white line

from OFFICE OF EXPERIMENT STATIONS— BULLETIN NO. 107.
CALIFORNIA AGRICULTURAL EXPERIMENT STATION, 1899-1901.

“We often hear those who recommend a vegetarian diet say, “See how much hard work the Chinamen can do, and they live almost entirely upon rice,” and many believe that the Chinese to a great extent are vegetarians. We have, all of us, probably, idly wondered if this were true, but have not had sufficient knowledge to justify us in assenting to or contradicting the assertion.

So far as can be learned, no dietary studies of Chinese have been reported… It is generally conceded that the dietary habits of the Chinese resemble those of the Japanese, and the same holds good to a considerable extent for all the other Oriental races….How far the Chinese dietary actually differs from the Japanese, and the Chinese dietary in America from that in China, it is not possible to say.

It is generally true that diet is modified by environment, and it seems probable that although they are conservative in such matters, the Chinese in the United States have, to some extent at least, adopted American food habits. But that the bulk of their food is Chinese is shown by a visit to the Chinese markets in any American city where there is a considerable colony of them.

Whatever the diet of the Chinese in America, the presumption is that it must be suited to their needs and must supply the energy necessary for a large amount of physical work. No Californian can doubt that the Chinaman is capable of great physical exertion, for it has been clearly demonstrated.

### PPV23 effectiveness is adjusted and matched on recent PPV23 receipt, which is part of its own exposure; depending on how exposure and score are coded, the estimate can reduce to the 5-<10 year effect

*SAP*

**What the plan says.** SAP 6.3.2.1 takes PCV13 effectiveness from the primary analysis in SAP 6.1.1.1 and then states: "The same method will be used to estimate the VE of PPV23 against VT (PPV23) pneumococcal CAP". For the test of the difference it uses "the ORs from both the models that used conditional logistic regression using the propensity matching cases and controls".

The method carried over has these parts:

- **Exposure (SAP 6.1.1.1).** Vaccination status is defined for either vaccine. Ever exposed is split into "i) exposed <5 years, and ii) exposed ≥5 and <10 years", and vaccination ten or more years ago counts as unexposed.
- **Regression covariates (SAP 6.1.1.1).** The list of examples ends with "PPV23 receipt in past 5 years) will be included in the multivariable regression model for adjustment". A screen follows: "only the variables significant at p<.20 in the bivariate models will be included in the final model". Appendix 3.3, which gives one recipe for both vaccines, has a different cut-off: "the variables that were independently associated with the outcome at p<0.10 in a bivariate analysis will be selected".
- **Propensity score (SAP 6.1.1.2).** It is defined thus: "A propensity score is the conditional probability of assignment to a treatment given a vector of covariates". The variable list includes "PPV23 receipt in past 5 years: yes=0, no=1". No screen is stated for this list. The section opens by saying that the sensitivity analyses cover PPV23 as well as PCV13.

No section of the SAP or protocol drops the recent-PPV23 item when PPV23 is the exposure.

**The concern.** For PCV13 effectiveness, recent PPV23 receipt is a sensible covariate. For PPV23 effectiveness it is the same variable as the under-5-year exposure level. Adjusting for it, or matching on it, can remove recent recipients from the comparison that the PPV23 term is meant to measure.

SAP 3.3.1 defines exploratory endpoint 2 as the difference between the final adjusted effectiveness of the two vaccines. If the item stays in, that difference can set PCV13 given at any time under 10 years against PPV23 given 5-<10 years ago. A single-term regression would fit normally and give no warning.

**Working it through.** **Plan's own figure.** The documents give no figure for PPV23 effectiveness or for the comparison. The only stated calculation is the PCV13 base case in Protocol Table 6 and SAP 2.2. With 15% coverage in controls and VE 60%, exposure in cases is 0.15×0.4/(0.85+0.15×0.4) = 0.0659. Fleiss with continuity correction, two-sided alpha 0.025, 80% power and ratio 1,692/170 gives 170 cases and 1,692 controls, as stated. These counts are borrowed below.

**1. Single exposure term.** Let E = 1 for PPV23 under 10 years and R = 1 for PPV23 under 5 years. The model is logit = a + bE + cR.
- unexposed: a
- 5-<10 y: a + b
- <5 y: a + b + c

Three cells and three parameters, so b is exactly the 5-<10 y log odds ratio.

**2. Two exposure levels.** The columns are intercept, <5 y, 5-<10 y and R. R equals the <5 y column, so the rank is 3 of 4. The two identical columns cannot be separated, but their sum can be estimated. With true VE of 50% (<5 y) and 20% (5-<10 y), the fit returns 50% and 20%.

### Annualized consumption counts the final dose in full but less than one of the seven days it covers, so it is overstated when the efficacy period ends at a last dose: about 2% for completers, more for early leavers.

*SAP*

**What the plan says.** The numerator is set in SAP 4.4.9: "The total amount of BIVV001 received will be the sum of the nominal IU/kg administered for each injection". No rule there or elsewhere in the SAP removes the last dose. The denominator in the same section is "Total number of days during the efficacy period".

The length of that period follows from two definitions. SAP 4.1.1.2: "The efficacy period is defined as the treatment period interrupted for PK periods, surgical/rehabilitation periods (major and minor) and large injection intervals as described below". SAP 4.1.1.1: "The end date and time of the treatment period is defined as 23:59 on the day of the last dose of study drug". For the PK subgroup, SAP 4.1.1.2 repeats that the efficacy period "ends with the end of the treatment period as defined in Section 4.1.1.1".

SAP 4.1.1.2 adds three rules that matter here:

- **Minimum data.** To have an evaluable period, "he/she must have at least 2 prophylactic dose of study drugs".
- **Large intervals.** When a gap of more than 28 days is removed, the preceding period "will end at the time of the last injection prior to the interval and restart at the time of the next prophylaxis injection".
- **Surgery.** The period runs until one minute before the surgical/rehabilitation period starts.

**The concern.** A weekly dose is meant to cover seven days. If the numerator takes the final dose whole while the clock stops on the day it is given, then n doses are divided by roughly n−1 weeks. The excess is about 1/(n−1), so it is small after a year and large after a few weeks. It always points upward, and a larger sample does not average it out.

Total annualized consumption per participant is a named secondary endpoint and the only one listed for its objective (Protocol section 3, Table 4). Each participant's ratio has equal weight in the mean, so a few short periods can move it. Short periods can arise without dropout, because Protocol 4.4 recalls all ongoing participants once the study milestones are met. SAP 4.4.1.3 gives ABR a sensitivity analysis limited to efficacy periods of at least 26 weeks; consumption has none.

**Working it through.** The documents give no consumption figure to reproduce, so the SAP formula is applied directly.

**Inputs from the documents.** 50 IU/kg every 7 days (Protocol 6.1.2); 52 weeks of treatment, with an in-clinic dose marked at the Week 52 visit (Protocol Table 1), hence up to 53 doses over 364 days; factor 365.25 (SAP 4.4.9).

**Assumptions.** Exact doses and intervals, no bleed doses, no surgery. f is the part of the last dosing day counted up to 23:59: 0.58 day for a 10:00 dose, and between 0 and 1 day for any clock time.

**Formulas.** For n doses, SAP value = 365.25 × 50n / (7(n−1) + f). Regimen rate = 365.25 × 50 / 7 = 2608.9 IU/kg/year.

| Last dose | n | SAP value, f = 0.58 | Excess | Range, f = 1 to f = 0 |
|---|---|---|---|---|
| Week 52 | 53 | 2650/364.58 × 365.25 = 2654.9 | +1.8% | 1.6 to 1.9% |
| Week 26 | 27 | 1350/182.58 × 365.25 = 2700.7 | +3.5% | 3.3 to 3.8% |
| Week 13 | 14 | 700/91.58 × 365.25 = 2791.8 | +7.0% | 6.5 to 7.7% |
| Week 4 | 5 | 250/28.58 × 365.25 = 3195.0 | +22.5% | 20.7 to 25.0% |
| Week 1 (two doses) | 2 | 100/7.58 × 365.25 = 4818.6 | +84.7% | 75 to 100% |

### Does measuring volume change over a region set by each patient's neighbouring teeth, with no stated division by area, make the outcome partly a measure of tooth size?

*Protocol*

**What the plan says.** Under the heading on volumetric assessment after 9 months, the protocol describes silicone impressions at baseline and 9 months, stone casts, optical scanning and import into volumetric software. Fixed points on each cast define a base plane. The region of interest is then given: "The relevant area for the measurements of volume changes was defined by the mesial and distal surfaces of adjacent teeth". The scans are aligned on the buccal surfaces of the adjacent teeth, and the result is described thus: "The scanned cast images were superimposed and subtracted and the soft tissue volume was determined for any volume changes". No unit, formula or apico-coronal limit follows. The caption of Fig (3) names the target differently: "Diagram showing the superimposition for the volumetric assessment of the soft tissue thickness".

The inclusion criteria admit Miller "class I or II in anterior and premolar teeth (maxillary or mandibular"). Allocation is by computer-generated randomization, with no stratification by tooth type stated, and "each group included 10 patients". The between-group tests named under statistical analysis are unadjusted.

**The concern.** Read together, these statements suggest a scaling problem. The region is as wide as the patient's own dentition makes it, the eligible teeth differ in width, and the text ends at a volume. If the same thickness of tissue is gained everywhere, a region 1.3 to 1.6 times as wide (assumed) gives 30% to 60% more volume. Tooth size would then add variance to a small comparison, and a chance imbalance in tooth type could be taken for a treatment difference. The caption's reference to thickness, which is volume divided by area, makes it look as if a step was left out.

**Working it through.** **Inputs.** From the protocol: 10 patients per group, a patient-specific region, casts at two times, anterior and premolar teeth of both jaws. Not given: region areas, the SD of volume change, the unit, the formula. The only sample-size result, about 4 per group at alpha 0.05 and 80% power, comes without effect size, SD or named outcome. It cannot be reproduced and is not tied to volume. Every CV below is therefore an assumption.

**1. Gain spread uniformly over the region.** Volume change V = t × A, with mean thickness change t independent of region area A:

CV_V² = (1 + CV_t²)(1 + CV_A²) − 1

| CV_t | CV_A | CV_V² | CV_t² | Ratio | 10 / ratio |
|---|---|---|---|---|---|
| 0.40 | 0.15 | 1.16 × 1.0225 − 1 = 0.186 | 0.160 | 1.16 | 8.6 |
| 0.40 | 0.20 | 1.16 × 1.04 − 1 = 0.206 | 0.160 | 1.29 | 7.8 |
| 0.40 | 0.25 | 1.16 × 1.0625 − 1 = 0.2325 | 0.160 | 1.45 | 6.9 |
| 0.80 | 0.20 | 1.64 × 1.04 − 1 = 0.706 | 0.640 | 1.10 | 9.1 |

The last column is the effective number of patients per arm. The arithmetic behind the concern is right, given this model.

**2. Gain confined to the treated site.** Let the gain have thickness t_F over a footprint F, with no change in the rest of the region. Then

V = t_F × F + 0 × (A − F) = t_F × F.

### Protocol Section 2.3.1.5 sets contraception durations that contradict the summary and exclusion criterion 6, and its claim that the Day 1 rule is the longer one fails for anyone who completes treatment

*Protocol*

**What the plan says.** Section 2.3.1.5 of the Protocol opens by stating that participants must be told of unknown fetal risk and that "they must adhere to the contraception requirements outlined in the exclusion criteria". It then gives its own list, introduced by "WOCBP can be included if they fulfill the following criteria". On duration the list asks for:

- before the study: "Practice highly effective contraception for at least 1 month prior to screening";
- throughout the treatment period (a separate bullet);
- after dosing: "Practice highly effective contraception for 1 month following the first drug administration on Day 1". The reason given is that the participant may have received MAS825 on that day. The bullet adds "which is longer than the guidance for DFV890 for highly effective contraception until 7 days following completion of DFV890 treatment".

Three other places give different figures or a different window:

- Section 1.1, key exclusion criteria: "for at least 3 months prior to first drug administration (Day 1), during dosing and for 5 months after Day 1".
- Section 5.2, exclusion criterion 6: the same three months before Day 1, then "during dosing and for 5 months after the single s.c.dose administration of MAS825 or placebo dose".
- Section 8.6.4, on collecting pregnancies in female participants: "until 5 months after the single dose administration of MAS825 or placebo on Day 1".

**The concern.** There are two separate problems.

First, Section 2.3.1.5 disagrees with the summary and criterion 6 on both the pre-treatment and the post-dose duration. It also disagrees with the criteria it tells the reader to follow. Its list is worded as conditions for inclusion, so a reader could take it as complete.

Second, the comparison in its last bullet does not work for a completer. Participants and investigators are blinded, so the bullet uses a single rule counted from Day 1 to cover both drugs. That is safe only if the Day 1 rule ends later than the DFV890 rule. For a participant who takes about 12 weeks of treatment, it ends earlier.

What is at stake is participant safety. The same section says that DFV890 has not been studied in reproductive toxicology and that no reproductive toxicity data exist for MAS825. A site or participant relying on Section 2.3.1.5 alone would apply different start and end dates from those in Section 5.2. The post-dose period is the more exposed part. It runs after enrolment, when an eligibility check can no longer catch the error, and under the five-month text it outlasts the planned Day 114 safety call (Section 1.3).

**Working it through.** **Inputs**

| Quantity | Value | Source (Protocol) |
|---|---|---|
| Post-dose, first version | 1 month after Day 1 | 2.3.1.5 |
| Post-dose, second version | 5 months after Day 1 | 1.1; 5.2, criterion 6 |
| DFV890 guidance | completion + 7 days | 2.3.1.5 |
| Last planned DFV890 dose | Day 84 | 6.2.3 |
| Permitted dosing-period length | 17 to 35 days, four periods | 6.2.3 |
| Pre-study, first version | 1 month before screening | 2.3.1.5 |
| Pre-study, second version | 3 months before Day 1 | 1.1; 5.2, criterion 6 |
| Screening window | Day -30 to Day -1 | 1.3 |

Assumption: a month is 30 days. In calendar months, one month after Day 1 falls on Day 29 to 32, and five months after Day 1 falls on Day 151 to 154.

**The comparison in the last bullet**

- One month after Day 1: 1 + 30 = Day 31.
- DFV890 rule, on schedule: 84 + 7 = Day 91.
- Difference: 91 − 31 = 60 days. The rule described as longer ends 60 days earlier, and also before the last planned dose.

While it is generally conceded that a strong white man accustomed to the same kind of work can do 20 per cent more work than a Chinaman where the conditions are favorable, it has been found that under adverse circumstances, such as long hours, great heat, or exposure to cold and dampness, a Chinaman can not only do more work, but can stand the strain better. In California it appears that he can be depended upon to work through the season, while the white man is often obliged to rest at the most important time.

As regards their work in the cities, we are all familiar with the sight of the Chinese fruit and vegetable peddler with his baskets suspended by ropes to the pole that he carries across one shoulder. Few Americans could walk as he does for hours at a stretch, often up and down hill, burdened with a load of from 300 to 400 pounds in the baskets. It must not be supposed that the ability to perform the task is due entirely to physical strength; much is owing to training, probably also to inheritance, since for ages the muscles employed have been developed by this kind of work. But at all events there is a great amount of energy required, and it must necessarily, like all energy for the work done by the body, come from the food eaten. And what is that food? Is it, as so many affirm, almost entirely rice? It was to answer such questions that the present investigation was undertaken.

In choosing subjects for the dietary studies reported herewith it was thought best to select men engaged in different kinds of work, so that comparisons with the commonly accepted dietary standards for Caucasians performing different amounts of work could be made. The studies were made with (1) the family of a Chinese dentist, (2) employees in a Chinese laundry, and (3) the laborers on a truck farm, styled in California a vegetable garden. The first represents a professional man, with little muscular work; the second, men at moderate indoor work; and the third, men at severe outdoor work.”

full text of
OFFICE OF EXPERIMENT STATIONS— BULLETIN NO. 107.
NUTRITION INVESTIGATIONS AMONG FRUITARIANS AND CHINESE AT THE
CALIFORNIA AGRICULTURAL EXPERIMENT STATION, 1899-1901.
BY
M. E. JAFFA. M. S.
Assistant Professor of Agriculture, University of California.
Washington: GOVERNMENT PRINTING OFFICE.
1901.